- The Washington Times - Wednesday, April 1, 2009

WASHINGTON (AP) - The Supreme Court has ruled for employers who want to force unionized workers to pursue their age discrimination claims through arbitration instead of a federal lawsuit.

In a 5-4 decision Wednesday, the court said an arbitration agreement negotiated between an employer and a union is binding on workers and strips them of their option to take complaints to court.

In the majority opinion, Justice Clarence Thomas said: “We hold that a collective-bargaining agreement that clearly and unmistakably requires union members to arbitrate age discrimination claims is enforceable as a matter of federal law.”

The lawsuit came after night duty watchmen at a New York City office building were reassigned to jobs as night porters and light duty cleaners. Their union challenged the reassignments but withdrew the age discrimination complaints from arbitration. Their employer then asked the federal courts to force the complaints back into arbitration, since that’s what their union contract required.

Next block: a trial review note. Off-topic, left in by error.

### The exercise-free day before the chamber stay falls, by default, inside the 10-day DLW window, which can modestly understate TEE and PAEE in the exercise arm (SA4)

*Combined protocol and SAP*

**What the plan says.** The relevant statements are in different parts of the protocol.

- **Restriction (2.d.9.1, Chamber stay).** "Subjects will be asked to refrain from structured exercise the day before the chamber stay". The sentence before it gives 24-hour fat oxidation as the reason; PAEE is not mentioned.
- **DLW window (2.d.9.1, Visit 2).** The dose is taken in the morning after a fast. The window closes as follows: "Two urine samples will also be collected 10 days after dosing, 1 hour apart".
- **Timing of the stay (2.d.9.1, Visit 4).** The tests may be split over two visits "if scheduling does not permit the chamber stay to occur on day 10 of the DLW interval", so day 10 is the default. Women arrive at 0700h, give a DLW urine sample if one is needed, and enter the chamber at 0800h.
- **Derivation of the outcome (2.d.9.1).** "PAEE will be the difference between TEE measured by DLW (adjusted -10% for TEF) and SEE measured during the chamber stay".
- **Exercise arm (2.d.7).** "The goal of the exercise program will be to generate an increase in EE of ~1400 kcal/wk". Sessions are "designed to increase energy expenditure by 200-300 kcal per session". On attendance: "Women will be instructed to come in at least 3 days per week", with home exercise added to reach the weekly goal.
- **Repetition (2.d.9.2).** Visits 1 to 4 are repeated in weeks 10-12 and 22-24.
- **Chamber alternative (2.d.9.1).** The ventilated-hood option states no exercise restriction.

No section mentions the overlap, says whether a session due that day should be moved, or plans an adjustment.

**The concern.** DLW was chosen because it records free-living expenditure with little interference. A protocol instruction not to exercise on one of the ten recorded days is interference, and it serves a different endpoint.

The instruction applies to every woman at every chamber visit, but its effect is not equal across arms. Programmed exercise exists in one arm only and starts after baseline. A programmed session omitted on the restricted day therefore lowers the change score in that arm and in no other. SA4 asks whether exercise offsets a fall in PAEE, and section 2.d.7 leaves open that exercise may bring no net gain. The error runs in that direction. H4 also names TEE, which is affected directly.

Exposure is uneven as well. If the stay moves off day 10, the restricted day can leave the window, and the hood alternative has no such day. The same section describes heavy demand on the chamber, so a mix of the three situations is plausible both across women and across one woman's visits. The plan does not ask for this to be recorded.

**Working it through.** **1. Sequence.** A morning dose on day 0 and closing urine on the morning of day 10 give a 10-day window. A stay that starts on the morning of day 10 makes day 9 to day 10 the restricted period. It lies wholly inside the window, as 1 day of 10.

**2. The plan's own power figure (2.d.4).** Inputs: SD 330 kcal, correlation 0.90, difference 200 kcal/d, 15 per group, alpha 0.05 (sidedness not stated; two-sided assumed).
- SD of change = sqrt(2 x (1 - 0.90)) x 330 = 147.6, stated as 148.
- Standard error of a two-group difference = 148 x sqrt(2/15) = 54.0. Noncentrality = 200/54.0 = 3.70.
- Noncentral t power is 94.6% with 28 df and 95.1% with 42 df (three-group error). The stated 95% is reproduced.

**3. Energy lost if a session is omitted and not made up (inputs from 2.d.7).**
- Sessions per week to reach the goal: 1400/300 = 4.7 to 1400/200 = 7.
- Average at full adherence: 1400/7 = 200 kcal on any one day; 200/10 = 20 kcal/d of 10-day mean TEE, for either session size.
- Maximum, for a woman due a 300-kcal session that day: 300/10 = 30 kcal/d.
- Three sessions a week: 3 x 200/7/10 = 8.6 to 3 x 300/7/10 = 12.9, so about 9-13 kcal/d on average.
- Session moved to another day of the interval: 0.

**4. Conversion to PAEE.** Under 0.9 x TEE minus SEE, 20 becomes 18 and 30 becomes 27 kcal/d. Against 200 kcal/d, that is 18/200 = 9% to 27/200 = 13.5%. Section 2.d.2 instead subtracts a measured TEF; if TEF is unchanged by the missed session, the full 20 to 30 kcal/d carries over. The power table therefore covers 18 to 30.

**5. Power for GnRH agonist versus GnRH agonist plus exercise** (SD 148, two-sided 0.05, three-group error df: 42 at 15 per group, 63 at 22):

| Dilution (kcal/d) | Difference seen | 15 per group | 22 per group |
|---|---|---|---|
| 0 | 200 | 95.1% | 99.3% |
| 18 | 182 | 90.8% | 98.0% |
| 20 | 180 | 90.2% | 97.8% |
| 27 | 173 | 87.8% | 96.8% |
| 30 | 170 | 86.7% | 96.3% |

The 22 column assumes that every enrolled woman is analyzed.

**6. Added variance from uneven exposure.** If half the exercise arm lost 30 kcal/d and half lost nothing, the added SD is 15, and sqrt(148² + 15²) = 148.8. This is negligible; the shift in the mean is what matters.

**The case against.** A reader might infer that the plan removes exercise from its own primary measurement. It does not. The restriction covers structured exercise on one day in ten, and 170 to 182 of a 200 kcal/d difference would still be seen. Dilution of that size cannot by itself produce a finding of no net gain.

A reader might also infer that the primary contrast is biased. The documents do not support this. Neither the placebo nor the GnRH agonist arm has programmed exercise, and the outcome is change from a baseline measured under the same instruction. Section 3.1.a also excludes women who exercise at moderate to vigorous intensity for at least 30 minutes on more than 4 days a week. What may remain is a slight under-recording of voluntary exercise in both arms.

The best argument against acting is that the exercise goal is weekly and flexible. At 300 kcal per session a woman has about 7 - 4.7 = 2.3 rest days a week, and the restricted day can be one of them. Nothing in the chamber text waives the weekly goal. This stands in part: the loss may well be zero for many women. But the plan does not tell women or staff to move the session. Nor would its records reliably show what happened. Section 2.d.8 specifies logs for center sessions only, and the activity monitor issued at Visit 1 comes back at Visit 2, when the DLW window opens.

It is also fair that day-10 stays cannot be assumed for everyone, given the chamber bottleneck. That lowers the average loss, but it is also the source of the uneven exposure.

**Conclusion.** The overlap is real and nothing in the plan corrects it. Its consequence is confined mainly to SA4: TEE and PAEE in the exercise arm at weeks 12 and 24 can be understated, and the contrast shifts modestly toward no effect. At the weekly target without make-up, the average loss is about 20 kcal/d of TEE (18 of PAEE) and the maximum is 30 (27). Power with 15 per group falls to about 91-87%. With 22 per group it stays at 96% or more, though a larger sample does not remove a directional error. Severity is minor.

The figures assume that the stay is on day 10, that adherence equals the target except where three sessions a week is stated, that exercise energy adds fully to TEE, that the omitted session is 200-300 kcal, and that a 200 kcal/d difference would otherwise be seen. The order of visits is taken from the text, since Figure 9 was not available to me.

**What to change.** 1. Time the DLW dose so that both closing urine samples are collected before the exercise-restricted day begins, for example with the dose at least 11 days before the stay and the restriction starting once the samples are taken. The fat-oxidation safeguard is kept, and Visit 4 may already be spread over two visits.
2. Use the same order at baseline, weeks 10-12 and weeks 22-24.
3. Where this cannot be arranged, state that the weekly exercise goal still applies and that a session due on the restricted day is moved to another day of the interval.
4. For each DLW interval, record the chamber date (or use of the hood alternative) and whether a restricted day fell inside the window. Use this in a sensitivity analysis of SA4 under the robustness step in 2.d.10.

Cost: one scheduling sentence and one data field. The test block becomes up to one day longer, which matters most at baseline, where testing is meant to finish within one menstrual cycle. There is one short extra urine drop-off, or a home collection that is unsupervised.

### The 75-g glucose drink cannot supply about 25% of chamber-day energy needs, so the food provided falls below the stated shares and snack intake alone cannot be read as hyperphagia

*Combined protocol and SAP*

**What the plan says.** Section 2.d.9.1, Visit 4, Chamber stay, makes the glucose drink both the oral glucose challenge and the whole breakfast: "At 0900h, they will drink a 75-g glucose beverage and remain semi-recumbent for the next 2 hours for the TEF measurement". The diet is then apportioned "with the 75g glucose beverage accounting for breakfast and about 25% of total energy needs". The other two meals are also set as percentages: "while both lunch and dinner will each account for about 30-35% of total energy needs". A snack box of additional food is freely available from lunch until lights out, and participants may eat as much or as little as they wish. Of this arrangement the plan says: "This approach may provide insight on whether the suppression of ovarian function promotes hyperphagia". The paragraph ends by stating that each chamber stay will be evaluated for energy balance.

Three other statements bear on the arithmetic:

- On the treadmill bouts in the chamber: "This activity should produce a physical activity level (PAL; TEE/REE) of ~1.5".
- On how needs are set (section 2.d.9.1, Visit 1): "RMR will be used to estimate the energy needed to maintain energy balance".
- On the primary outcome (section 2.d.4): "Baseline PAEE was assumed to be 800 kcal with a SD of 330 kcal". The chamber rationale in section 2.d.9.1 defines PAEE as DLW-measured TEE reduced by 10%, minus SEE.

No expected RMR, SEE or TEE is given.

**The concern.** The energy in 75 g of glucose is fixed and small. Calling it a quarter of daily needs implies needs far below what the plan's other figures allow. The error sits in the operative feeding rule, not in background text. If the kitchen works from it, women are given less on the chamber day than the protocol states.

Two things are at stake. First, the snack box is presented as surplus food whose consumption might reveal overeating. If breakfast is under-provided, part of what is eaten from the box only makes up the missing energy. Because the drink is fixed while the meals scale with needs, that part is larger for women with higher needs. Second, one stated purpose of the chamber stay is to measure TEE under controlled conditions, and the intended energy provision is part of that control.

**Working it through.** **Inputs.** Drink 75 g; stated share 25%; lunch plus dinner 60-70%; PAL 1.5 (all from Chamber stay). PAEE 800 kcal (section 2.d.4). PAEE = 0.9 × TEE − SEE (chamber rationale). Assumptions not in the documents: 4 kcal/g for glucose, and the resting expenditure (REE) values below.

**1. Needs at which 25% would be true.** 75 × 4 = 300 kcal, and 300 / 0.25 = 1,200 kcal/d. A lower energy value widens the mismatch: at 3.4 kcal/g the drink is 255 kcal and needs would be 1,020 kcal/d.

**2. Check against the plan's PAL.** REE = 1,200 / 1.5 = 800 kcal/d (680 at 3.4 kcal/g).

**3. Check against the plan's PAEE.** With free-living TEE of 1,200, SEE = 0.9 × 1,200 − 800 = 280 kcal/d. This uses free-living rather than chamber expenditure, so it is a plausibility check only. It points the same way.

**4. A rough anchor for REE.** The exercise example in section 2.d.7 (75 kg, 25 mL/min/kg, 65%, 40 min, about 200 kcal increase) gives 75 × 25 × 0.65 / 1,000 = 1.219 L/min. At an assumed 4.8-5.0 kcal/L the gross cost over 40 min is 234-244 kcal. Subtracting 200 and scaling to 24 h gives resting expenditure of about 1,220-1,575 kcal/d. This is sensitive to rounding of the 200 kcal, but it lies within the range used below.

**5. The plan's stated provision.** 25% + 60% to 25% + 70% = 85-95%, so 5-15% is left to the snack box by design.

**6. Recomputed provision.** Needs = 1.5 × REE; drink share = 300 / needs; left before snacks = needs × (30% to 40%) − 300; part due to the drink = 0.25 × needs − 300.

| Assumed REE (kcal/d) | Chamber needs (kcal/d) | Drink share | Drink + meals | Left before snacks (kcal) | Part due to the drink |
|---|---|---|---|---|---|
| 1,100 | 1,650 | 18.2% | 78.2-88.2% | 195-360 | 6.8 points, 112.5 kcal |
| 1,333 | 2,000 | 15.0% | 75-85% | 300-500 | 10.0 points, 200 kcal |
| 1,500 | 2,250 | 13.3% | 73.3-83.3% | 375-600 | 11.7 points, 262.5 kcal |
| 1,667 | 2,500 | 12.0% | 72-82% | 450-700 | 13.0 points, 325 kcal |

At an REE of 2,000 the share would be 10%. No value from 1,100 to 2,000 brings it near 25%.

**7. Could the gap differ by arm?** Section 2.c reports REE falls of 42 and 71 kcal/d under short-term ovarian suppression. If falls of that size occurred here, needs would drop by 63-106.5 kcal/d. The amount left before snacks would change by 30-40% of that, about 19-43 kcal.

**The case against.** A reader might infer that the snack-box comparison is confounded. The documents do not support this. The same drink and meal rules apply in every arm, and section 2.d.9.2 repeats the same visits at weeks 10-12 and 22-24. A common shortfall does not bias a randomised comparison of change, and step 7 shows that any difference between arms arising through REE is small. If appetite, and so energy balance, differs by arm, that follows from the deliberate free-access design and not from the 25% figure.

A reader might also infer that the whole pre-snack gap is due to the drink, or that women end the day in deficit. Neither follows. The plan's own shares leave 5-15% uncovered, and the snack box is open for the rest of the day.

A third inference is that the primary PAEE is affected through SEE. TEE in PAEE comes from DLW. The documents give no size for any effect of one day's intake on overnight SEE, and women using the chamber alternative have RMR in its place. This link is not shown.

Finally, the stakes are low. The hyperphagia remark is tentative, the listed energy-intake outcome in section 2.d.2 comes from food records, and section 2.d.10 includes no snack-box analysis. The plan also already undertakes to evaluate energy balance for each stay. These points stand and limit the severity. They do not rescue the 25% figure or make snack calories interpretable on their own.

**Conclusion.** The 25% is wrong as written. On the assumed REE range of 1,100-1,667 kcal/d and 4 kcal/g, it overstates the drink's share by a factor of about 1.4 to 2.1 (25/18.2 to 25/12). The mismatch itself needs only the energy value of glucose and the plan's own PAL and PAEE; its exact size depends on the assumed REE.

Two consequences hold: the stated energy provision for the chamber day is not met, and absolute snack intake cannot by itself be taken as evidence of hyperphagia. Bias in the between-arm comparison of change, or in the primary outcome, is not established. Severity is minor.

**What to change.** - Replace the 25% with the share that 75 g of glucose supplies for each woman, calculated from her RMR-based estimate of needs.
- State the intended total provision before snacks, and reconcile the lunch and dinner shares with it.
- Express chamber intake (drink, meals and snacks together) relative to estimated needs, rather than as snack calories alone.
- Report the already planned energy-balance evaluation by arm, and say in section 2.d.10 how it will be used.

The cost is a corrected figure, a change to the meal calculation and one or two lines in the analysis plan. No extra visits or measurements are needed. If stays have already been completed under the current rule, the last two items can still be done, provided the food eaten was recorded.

The 2nd U.S. Circuit Court of Appeals in New York City ruled that “a collective bargaining agreement could not waive covered workers’ rights to a judicial forum for causes of action created by Congress” like the Age Discrimination in Employment Act.

The high court’s majority disagreed.

“A union may agree to the inclusion of an arbitration provision in a collective bargaining agreement in return for other concessions from a lawyer,” Thomas said. “Courts generally may not interfere in this bargained-for exchange.”

The four liberal justices dissented from the ruling, saying the Supreme Court has previously decided that unions cannot bargain away employees’ federal forum rights in discrimination cases.

“There is no argument for abandoning precedent here,” Justice David Souter said.

The case is 14 Penn Plaza LLC v. Pyett, 07-581.



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